Steel Mills

US Steel CEO Says Steel Jobs May Come Back

Written by Sandy Williams

US Steel CEO Mario Longhi told CNBC the company may be able to bring back jobs if regulations and tax laws are improved under the new administration.

I’d be more than happy to bring back the employees we’ve been forced to lay off during that depressive period,” he said, which “could be close to 10,000 jobs.”

CNBC’s Power Lunch panel asked him to clarify for former employees that were listening that he was in fact talking about U.S. steel employees. Longhi said he was, but later in a statement to CNBC, U.S. Steel said that Longhi was “referring to the American steel industry overall, not just to employees of United States Steel Corporation.”

When asked about trade law and protectionism Longhi responded:

“People use the word protectionism in an inappropriate manner. All that we have been looking for is fairness and that everyone operates under the same rule of law. Under that environment we can compete with anybody.”

The President-elect has said he will prevent jobs from going overseas. When asked how that might affect the steel industry and US Steel Longhi said there will be an acceleration of investments made in the U.S.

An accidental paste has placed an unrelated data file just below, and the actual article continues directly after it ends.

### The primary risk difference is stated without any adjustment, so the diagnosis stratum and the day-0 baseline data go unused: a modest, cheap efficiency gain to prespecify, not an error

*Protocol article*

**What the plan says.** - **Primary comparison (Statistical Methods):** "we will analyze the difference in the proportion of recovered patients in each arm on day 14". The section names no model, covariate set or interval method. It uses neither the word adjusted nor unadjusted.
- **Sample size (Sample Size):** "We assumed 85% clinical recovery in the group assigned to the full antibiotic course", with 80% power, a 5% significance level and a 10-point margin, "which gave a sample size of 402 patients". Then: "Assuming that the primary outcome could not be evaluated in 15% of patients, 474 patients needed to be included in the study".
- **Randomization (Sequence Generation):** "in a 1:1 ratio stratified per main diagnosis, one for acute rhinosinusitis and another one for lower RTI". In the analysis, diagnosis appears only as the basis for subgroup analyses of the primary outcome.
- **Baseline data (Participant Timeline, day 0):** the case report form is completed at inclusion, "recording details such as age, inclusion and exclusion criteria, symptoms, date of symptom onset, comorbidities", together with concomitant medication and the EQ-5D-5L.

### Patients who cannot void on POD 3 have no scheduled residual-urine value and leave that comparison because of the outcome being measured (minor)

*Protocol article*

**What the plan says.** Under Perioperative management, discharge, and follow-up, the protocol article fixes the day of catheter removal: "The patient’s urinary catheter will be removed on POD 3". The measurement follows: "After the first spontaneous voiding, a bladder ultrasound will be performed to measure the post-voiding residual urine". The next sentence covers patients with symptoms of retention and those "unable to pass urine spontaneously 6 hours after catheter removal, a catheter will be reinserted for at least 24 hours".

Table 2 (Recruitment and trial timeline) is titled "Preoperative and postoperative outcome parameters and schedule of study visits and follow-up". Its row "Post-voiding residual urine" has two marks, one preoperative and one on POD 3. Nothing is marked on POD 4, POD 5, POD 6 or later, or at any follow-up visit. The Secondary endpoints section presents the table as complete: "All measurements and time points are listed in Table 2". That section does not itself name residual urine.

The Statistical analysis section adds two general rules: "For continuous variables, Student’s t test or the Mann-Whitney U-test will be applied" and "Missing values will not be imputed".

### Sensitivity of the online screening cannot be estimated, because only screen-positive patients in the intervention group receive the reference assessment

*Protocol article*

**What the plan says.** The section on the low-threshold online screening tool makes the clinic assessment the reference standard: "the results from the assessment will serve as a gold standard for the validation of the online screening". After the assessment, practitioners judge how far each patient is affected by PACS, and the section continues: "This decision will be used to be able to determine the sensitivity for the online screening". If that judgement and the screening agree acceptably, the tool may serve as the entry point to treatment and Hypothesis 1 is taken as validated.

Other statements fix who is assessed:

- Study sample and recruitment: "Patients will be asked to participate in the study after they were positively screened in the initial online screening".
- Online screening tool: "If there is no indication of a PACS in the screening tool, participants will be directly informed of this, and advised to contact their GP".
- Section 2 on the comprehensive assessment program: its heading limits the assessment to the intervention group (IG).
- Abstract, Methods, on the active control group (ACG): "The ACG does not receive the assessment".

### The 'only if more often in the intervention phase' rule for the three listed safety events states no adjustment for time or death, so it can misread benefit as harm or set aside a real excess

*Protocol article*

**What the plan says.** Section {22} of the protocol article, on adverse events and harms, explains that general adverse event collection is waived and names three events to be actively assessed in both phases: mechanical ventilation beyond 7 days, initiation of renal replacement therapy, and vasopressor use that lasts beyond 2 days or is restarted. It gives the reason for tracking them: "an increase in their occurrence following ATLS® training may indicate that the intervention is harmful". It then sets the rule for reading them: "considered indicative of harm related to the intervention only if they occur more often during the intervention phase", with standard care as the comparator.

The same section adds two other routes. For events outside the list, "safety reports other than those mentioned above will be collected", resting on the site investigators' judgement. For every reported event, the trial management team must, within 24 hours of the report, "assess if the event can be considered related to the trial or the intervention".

“We are already structured to do some things, but when you see in the near future improvement to the tax laws, improvements to regulation, those two things by themselves may be a significant driver to what we’re going to do,” he said.

It is suggested that the U.S. economy can grow at least 3.5 percent and “in that environment,” said Longhi, “we are going to grow significantly. “

When asked if growth will involve humans or robots and if automation kills jobs, Longhi said, “I don’t think it does, if you can grow. You can improve by putting some automation in place but if you grow, you certainly move jobs around in different forms.”

Longhi said regulation has an important role to play but that it “has to be done smartly.”

“When you get into some situations where we’re being asked to control some substances in water that are far lower than what nature naturally offers, that’s irrational,” he said. “So I think there are some things that really don’t need to be there. There was a point in time in the past couple years that I was having to hire more lawyers to try to interpret these new regulations than I was hiring … engineers. That doesn’t make any sense.”

Longhi noted that there is a new widespread optimism in the U.S. markets.

“I have not felt an environment of positive optimism, where forces are converging to provide for better environment in quite a while,” said Longhi.

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